Belfast Telegraph

Brexit deal 'a great step forward' and within spirit of Good Friday Agreement, says David Trimble

Sammy Wilson says PM shouldn't be surprised DUP will not vote for deal

Former UUP leader Lord Trimble
Former UUP leader Lord Trimble
Sammy Wilson said his party has already met with Conservative MPs to encourage them to back the DUP's position.

By Eimear McGovern

Former Northern Ireland First Minister and former leader of the UUP David Trimble has backed Boris Johnson's Brexit deal, describing it as a "great step forward".

It comes after the DUP described the deal as "toxic" and driving a "coach and horses" through the Good Friday Agreement.

Lord Trimble was one of the key negotiators of the Belfast Agreement. Along with SDLP leader John Hume, he was awarded the Nobel Peace Prize for his contribution to peace in Northern Ireland.

Lord Trimble said the deal brokered between the EU and the UK was within the spirit of the 1998 peace accord.

"Whilst, previously, the people of Northern Ireland were to have an agreement imposed on them, now we have a mechanism for the consent of the people of Northern Ireland," he said.

"This is fully in accordance with the spirit of the Good Friday Agreement.

"What we now want to see is for the DUP and Sinn Fein to act together to bring the Good Friday Agreement back to life.  This is not the time to be looking for excuses not to implement either the Good Friday Agreement or the new deal."

His former UUP colleague, Lord Kilclooney, however, said he disagreed with his assessment saying he felt he had "misunderstood" the Good Friday Agreement. He said the deal was a "significant step toward a united Ireland".

DUP MP Sir Jeffrey Donaldson claimed the agreement "eroded and diminished" the principle of consent and safeguards in the Good Friday Agreement.

"This is a worrying development because it has consequences, not only for how we handle Brexit but also consequences for the restoration of the political institutions."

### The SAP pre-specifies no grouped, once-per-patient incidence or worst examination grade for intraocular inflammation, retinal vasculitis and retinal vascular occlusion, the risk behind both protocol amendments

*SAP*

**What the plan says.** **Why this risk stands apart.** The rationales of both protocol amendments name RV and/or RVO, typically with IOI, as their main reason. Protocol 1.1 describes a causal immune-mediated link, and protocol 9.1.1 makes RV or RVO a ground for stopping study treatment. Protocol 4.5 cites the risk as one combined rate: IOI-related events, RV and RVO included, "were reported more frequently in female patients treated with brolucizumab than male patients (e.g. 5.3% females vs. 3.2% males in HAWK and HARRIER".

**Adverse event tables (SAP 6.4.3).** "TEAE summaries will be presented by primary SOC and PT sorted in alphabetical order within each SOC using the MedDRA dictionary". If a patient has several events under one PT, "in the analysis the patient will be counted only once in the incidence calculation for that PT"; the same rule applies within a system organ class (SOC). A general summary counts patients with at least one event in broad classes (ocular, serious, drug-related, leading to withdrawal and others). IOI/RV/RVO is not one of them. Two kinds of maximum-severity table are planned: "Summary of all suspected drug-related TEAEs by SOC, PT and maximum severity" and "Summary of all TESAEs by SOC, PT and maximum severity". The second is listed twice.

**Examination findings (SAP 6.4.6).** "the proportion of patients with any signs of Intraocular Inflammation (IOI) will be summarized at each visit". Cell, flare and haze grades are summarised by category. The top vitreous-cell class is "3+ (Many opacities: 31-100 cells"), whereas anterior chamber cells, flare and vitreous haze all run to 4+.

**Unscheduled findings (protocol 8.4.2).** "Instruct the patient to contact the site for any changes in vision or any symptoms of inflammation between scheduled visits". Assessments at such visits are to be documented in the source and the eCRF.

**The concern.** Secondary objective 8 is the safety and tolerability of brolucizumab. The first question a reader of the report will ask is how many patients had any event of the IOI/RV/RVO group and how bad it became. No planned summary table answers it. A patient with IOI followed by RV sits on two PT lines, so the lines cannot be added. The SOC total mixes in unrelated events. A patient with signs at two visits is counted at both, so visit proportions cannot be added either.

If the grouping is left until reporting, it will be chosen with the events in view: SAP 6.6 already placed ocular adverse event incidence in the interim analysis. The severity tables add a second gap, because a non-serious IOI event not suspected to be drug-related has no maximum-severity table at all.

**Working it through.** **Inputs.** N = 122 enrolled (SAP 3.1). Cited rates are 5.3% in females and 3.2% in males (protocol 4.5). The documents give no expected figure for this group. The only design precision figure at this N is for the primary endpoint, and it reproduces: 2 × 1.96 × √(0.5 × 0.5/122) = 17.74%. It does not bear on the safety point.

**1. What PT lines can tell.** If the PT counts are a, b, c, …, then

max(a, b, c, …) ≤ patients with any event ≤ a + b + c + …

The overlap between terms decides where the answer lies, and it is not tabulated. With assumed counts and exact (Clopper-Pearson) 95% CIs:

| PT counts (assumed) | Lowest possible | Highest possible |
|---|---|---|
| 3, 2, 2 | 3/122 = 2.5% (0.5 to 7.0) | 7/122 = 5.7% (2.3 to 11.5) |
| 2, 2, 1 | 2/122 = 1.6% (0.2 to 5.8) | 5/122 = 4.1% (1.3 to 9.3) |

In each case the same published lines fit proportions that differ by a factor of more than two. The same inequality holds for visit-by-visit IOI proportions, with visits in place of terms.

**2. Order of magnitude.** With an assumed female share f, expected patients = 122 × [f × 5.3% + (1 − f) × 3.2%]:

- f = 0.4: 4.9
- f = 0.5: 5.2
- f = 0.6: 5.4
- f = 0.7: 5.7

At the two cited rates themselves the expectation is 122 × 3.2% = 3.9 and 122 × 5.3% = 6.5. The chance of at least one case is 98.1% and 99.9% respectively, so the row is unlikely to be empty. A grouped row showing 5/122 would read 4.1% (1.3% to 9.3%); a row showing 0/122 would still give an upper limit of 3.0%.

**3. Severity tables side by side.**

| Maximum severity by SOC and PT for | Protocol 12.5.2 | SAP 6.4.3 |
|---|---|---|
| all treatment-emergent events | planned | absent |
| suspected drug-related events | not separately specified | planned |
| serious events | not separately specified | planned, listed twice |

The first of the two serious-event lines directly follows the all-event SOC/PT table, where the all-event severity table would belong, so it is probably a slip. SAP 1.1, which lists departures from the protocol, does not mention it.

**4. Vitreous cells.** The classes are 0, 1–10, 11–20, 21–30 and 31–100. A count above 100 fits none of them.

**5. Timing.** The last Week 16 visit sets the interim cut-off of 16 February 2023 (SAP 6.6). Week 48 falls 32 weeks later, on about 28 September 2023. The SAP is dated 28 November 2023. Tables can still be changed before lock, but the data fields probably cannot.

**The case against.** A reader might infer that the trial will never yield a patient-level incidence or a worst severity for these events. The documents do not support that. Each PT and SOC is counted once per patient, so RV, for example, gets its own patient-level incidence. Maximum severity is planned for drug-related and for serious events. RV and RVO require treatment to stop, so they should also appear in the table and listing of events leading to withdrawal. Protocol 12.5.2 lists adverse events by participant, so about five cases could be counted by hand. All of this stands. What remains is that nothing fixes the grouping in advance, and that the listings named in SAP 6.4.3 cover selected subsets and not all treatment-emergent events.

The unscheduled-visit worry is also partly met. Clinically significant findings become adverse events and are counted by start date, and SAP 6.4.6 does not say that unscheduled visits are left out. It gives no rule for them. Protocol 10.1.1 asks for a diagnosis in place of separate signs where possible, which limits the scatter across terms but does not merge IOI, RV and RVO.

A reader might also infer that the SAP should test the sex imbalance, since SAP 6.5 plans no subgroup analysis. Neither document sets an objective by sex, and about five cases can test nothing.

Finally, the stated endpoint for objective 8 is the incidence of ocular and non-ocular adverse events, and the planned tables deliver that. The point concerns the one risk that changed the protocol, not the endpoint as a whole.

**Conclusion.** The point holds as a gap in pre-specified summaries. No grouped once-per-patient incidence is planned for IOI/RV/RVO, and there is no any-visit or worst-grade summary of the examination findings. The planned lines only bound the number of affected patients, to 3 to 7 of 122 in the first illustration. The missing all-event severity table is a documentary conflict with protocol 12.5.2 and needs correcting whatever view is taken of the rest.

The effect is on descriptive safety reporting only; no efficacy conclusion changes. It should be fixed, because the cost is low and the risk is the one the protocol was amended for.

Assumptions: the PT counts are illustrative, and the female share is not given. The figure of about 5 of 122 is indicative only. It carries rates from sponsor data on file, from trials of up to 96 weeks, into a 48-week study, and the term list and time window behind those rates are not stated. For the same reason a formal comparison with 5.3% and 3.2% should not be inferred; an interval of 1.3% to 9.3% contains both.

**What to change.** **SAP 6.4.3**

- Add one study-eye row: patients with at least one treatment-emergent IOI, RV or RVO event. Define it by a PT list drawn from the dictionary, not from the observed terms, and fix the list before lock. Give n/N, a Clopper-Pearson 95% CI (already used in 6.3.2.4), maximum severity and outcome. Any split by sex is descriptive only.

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David Trimble, John Hume and U2’s Bono celebrate the 1998 Agreement together

The agreement brokered between the UK Government and the EU effectively puts a border down the Irish Sea and treats Northern Ireland differently to the rest of the UK.

DUP MP Sammy Wilson MP said Boris Johnson's "shouldn't be surprised" the party's 10 MPs won't be voting for the deal when MPs are asked to approve it on Saturday.

He said the Prime Minister's pride should not come before the best Brexit deal for the United Kingdom.

"This is an All-Ireland solution which will tie us tighter and tighter to the Irish economy than the UK economy. Sinn Fein will never vote to leave that... by going to the majority voting system, rather than the cross-community voting system, they will now have a veto which they will use," Mr Wilson told talkRADIO.

"Even if it was disadvantageous to the Northern Ireland economy, if it helped Sinn Fein towards their long term political gain of a united Ireland, they will vote for it."

Mr Wilson said the DUP sought to give Boris Johnson "as much latitude" in the negotiations with the EU as possible, but that he has not honoured his promises to them.